Specifically, residents like John and Cathy Guns want answers about what will move into the 3 million square-foot warehouse that’s planned for the area behind their house. John Guns and his siblings were among the first to build their houses on Enfield Road, when it was a quiet place, away from the bustle of Route 40.
Now, with “Say No to Southfields” signs staked in front yards, Cathy Guns said it’s obvious to anyone driving by that the neighborhood is heading in the wrong direction.
“People look at the sign, and think, ‘I don’t want to live there. They’re fighting something,’” she said. “Our property values have gone to hell since this started. I’ve talked to neighbors about it, and they say ‘It’s not why we moved here.’ Well, it’s not why we moved here [either].”
Southfields is a 630-acre mixed-use development that features houses, an apartment complex, retail sites and a sports park and three warehouses lead by Stonewall Capital principal Ray Jackson. At this time, Jackson’s partner engineering firm Morris & Ritchie hope to start construction on the warehouse in August, with goals of drawing in e-commerce tenants.
Since Southfields was announced last summer, the Guns and other neighbors have attended most of the community meetings and public hearings about the project, reiterating their concerns about what massive growth will do to their septic tanks and wells, the roads and quality of life.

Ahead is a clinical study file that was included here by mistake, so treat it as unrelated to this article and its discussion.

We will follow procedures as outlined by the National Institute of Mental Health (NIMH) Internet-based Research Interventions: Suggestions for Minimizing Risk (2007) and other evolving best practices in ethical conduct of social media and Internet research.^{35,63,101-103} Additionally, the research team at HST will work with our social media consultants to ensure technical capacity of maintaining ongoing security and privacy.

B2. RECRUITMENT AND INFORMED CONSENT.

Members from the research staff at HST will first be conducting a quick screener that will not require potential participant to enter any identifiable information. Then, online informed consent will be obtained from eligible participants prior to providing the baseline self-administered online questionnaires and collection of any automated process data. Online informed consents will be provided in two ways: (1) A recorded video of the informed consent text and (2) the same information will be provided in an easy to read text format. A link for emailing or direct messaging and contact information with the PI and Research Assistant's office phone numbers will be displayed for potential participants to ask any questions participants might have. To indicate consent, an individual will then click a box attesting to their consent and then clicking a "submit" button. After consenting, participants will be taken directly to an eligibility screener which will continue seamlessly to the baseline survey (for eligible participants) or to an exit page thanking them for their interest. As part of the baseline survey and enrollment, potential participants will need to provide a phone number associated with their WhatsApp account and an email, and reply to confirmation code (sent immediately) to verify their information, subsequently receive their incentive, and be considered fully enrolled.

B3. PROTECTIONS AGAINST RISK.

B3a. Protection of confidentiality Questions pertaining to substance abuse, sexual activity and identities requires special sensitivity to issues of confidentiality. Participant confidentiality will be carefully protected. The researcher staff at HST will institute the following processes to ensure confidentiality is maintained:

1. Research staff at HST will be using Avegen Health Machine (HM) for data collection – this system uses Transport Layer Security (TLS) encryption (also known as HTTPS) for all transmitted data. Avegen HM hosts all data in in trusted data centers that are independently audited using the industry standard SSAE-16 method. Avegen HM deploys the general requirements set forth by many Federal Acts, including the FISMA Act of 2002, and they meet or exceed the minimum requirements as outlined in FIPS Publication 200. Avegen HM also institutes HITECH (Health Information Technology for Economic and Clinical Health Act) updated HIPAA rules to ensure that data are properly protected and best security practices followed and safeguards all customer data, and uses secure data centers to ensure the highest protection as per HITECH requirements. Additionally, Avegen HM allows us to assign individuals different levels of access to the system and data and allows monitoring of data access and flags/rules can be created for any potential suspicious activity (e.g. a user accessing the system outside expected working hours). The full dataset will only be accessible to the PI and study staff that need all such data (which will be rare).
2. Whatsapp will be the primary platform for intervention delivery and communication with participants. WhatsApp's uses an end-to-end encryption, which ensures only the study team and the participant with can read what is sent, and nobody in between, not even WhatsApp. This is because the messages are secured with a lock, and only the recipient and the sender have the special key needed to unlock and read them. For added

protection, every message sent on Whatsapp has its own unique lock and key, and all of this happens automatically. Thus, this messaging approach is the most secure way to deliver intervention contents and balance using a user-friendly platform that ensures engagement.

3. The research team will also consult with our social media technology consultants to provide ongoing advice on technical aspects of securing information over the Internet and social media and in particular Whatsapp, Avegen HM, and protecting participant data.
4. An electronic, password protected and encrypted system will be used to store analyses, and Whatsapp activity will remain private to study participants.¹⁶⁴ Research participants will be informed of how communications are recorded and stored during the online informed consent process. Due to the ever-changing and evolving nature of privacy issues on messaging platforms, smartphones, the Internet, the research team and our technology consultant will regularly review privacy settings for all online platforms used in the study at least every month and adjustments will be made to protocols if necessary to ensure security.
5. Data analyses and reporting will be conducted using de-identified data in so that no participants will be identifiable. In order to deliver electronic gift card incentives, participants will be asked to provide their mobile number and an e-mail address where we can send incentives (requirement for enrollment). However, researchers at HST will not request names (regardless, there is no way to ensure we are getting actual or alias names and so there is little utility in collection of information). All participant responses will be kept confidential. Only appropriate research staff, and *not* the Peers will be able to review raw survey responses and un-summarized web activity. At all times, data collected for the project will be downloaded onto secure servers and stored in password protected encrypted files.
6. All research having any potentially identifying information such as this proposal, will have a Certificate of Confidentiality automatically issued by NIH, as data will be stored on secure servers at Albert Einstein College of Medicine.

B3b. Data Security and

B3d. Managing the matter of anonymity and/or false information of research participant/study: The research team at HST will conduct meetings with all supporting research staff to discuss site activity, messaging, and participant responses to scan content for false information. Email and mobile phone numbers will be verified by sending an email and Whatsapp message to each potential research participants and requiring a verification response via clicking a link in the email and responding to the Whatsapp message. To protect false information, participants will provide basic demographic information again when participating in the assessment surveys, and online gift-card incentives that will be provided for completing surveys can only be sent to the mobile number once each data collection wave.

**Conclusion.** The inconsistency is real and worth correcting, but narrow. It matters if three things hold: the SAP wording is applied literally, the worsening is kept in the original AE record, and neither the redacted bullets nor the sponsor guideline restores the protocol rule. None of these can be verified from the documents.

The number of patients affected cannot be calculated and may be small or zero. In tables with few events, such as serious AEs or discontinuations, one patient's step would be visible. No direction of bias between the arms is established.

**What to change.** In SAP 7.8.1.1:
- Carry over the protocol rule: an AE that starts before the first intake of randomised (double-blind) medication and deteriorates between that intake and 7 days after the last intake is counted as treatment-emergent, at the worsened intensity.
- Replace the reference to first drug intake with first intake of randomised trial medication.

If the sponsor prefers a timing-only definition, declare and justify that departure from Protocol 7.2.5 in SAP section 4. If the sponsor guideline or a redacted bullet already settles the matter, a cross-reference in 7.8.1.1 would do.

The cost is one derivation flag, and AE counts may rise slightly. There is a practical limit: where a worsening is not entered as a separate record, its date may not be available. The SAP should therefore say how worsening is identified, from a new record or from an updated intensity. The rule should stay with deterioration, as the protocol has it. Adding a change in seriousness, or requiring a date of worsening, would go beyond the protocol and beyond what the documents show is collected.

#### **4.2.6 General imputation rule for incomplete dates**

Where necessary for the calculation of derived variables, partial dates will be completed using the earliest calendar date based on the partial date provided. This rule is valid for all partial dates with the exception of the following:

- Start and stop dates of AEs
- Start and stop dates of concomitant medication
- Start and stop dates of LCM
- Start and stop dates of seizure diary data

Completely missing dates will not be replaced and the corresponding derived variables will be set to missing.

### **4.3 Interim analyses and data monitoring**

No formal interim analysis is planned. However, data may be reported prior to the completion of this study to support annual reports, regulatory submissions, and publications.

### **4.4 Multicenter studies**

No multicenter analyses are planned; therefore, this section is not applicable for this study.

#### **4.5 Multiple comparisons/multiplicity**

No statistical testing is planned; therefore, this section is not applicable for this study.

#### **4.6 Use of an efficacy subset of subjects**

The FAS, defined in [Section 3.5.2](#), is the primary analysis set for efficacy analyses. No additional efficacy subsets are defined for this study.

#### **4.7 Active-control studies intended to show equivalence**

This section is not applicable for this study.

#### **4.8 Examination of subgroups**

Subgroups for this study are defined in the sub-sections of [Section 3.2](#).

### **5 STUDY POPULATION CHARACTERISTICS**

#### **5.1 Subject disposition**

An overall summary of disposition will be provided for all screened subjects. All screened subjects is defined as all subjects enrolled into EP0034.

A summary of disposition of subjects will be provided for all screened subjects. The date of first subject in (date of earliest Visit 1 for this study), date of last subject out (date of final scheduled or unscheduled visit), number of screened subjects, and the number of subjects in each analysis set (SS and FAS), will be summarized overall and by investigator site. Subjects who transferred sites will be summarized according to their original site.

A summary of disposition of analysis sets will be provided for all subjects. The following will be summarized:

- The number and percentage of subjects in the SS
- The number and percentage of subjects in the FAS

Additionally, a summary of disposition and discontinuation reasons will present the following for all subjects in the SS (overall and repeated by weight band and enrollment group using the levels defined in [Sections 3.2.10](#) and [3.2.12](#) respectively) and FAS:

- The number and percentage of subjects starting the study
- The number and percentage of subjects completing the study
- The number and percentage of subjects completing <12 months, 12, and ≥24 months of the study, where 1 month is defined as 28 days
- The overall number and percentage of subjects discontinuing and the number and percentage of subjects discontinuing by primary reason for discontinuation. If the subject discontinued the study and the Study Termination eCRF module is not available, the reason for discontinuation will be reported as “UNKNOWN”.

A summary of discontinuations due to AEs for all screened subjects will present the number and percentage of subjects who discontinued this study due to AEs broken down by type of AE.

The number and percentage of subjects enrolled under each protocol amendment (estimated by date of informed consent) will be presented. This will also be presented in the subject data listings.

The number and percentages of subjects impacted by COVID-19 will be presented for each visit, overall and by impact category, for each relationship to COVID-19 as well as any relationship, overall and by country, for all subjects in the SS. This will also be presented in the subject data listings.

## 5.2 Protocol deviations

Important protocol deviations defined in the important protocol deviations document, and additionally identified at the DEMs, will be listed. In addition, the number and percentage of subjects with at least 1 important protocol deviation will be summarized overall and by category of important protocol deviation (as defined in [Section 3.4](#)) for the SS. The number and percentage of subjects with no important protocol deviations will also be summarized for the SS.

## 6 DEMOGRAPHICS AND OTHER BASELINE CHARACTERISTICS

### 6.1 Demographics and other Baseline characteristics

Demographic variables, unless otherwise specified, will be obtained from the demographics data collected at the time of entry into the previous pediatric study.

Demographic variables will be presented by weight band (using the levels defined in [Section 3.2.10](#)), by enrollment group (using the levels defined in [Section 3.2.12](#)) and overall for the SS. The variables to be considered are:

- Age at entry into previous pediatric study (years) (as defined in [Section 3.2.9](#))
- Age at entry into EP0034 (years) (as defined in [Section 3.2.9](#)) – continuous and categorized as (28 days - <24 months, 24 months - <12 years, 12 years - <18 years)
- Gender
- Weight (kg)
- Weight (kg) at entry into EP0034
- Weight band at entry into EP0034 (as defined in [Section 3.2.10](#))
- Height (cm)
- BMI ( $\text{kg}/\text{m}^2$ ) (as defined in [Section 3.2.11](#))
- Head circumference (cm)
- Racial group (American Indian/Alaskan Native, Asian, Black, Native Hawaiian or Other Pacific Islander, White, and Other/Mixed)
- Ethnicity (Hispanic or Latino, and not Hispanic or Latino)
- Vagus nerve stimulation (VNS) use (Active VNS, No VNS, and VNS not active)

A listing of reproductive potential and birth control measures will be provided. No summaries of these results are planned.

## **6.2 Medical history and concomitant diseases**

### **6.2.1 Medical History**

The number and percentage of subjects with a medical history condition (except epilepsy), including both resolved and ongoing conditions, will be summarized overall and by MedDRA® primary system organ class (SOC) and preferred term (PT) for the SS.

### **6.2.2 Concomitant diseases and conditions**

But one thing that may be overlooked in the loud voices against the Southfields project is that these neighbors will have to live with the development, from start to finish.
As 2020 moved into March, the COVID-19 pandemic, which had merely been more of an ominous overshadowing event, finally began to affect Maryland and Cecil as schools, and later businesses began to be shut down via government action. As March progressed, preparation for the virus coming to Cecil County ramped up as the virus spread throughout Maryland.